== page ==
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Earlier this year, Foreign Secretary Dominic Raab vowed to use NATO and other European institutions to compensate for any erosion in Britain’s diplomatic and military influence after Brexit, promising to be “an even better neighbour” to the EU. He said: “There’s a great opportunity for us in the second phase of the Brexit negotiations to develop the future relationship into a really positive, win-win relationship. “Whether it’s through NATO, whether it’s through the Organisation for Security and Co-operation in Europe, or even through the Council of Europe.
“We’ve got a great opportunity to show we’ll be not weaker, actually even better neighbours, allies and partners.”
Mr Raab’s comments underlined Britain’s eagerness to construct a new role for itself outside the EU, particularly now that it faces an unpredictable US administration, increased hostilities with Russia and China, and heightened tensions in the Middle East.
As the clock ticks down with the transition period with Brussels about to come to an end, unearthed reports reveal how France once tried to take Britain’s senior position in NATO.
A Briton has held the position of deputy supreme allied commander – the number two military post in the alliance – since 1951 but in 2017, the Royal United Services Institute (RUSI) was contemplating whether this would change after Brexit.
The role is central to securing NATO manpower and equipment for certain EU missions organised under so-called “Berlin-plus” arrangements.
RUSI deputy director-general Prof Malcolm Chalmers wrote in a briefing on the UK’s post-Brexit foreign and security policy: “There is already some discussion of the possibility that the assignment of the position…might have to be transferred to a NATO member that is a member of the EU.”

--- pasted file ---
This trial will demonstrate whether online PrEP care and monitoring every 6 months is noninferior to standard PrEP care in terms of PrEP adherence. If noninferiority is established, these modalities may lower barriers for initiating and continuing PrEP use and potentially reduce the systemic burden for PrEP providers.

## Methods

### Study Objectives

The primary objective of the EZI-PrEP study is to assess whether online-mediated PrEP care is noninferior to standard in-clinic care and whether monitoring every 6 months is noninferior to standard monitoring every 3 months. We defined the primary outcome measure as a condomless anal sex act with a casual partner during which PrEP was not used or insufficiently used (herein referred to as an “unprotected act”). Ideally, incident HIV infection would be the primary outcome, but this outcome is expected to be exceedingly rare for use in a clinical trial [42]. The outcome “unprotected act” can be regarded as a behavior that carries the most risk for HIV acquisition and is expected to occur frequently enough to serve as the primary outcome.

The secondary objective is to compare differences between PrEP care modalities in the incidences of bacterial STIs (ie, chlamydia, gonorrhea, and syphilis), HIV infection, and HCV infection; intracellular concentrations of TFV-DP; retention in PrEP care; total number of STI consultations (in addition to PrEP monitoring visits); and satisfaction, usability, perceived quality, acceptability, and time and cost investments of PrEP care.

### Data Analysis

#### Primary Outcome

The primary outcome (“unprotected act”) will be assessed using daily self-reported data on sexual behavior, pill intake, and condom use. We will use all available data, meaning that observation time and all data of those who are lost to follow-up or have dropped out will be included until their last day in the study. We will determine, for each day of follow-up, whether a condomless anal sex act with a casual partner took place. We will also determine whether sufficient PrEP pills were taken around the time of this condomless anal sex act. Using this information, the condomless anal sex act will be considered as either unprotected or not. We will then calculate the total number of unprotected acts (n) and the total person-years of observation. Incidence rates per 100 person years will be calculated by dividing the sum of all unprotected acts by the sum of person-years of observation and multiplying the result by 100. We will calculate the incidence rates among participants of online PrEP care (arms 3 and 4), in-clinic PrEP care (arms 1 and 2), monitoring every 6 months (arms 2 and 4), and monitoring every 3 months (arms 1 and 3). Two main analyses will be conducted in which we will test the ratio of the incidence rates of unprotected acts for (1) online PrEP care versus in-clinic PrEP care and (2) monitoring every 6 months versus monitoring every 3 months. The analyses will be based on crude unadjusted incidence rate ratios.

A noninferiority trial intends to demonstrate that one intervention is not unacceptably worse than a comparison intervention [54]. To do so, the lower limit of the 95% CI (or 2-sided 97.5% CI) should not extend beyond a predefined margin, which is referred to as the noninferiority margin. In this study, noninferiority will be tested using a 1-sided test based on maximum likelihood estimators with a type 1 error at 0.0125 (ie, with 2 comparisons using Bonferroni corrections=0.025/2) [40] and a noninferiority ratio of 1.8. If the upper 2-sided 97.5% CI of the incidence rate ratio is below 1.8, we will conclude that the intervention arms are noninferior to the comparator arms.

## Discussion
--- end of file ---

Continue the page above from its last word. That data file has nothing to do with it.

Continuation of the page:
Among the countries seeking to exploit the potential reshuffle was France, The Times reported, claiming Paris sent an unofficial delegation to Washington to convince US officials that French armed forces were better placed than their British counterparts to be America’s special ally in Europe after Brexit.
A source told the publication: “The French team were at pains to point out how useful the French military could be as an ally and their track record in getting things done in troublespots where the US was not as strong as it wished to be.
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“They also pointed out that, after Brexit, they would be the only EU country with this capability.”
The post was then held by General Sir Adrian Bradshaw.
Tory MPs scoffed at suggestions France would replace Britain.
Former Defence Minister and ex-Naval officer Andrew Murrison said it simply represented the latest attempt by France to take NATO’s No 2 position and said Europe needed “100 percent UK engagement”.
And Sir Nicholas Soames, the grandson of Sir Winston Churchill, wrote on Twitter: “We aren’t going to surrender DSACEUR under any circs [sic].”
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A Ministry of Defence spokesman said at the time: “We will continue to play a leading role in European security.
“This includes providing NATO’s deputy supreme allied commander for Europe.”
The think-tank claimed a solution could have been the creation of a second equivalent position within NATO or the UK swapping its role for another senior one, such as chief of staff.
While the consequences of losing the role were likely to be “relatively limited”, the “clear message” was that “the UK’s role and influence within NATO could be entirely ring-fenced from the consequences of Brexit”.
Despite France’s attempts, Britain did not end up losing its role.
Last year, NATO appointed Lieutenant General Tim Radford as its Deputy Supreme Allied Commander Europe (DSACEUR), demonstrating the leading role the UK plays in the transatlantic alliance.
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